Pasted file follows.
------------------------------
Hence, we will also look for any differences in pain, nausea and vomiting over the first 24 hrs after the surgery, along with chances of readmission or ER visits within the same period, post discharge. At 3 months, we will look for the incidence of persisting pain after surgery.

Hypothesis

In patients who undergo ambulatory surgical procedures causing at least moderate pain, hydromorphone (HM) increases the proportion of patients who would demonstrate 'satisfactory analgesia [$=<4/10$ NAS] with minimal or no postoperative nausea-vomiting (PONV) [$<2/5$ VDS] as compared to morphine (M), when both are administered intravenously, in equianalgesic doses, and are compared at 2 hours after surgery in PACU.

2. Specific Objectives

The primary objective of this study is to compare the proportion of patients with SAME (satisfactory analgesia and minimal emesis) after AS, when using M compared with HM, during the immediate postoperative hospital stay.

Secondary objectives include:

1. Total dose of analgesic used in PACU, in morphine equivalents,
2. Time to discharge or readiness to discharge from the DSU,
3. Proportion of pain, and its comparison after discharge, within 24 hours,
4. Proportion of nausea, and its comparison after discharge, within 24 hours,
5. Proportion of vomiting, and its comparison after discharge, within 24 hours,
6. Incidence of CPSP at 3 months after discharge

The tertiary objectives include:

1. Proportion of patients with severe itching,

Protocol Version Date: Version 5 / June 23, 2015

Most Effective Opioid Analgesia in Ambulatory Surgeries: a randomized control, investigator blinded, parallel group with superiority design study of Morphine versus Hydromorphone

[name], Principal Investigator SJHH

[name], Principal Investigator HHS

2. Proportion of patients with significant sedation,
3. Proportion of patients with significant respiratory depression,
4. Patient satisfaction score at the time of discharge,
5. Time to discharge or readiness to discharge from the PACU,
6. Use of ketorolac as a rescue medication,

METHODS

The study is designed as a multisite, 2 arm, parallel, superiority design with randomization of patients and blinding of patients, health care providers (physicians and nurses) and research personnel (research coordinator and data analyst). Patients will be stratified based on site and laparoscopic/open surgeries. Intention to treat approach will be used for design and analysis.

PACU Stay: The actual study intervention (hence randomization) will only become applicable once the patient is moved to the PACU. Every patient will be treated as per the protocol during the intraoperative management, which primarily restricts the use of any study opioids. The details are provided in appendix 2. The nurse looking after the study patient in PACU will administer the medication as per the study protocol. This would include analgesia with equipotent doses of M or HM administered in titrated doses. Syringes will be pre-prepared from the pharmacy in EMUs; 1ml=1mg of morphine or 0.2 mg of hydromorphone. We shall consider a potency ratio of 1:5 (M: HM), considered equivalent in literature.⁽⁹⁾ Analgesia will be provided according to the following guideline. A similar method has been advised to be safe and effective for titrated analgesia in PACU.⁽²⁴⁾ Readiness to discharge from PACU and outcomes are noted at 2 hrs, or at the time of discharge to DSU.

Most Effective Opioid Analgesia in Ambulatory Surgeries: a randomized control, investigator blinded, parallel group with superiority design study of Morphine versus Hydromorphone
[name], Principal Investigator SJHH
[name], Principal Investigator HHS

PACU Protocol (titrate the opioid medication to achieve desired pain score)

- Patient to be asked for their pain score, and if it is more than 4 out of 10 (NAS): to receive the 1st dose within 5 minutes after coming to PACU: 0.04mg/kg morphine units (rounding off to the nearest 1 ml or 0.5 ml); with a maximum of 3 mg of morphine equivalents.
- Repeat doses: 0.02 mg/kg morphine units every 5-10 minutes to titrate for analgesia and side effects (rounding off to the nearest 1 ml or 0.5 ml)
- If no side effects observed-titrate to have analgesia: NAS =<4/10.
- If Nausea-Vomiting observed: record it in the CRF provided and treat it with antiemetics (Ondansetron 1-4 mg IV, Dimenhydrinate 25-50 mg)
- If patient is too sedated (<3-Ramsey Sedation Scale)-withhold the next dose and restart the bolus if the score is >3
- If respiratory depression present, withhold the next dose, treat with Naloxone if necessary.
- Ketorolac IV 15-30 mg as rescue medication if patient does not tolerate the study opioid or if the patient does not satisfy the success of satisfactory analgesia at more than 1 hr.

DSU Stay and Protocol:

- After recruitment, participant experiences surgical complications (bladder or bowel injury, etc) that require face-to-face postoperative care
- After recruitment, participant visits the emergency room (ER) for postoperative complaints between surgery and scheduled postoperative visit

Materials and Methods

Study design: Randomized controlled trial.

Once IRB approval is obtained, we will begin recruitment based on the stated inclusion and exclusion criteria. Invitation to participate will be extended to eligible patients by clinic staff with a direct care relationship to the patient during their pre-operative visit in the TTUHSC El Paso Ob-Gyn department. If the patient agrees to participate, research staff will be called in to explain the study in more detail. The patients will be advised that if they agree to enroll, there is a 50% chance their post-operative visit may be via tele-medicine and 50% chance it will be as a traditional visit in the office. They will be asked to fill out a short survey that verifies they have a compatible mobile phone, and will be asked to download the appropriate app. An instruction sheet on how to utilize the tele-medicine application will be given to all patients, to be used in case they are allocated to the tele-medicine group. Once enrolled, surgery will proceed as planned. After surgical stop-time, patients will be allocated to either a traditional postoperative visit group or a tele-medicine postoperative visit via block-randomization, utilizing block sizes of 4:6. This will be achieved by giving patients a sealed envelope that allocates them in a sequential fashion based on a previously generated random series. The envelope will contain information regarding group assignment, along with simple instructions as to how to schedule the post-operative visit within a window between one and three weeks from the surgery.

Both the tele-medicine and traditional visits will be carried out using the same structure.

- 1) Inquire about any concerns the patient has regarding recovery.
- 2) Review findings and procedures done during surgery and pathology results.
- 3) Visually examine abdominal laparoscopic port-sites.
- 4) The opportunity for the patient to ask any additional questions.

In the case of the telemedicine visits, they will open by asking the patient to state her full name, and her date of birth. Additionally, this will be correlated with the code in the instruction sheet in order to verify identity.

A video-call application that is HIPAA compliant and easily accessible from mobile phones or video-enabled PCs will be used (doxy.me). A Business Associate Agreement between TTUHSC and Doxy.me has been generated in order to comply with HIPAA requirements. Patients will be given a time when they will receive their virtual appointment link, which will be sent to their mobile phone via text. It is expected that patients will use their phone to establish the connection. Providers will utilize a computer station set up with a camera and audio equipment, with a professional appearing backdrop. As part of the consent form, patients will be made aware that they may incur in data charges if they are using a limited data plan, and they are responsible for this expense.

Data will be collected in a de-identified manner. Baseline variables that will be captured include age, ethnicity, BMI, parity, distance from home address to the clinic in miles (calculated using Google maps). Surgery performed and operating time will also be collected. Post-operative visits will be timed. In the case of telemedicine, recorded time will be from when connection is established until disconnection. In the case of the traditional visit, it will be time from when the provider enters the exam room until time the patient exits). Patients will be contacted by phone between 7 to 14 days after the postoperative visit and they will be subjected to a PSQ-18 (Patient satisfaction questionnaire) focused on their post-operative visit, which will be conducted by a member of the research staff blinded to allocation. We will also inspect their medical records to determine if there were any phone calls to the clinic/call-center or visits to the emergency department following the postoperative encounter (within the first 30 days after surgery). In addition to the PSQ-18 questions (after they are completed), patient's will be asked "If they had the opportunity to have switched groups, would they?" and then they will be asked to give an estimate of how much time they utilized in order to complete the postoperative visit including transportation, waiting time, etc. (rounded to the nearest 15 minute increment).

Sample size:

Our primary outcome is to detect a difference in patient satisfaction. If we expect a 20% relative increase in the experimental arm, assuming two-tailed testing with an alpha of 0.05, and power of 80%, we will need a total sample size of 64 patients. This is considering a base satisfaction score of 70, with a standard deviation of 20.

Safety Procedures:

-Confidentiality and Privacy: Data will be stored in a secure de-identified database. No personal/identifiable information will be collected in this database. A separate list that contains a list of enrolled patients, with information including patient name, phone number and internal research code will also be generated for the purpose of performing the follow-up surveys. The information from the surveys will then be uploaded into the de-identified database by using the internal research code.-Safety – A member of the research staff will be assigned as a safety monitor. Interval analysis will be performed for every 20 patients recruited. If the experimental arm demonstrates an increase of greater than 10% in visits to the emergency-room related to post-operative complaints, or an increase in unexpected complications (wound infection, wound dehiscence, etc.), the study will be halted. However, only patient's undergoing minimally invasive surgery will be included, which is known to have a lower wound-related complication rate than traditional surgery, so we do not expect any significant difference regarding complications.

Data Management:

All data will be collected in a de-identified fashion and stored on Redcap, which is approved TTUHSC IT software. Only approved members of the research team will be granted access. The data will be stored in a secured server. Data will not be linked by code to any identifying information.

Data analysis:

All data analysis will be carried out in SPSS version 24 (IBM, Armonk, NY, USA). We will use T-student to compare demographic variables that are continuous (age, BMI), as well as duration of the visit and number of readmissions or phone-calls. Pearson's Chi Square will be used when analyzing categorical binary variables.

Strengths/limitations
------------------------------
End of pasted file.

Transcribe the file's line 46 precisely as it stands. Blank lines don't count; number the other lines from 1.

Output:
- 2) Review findings and procedures done during surgery and pathology results.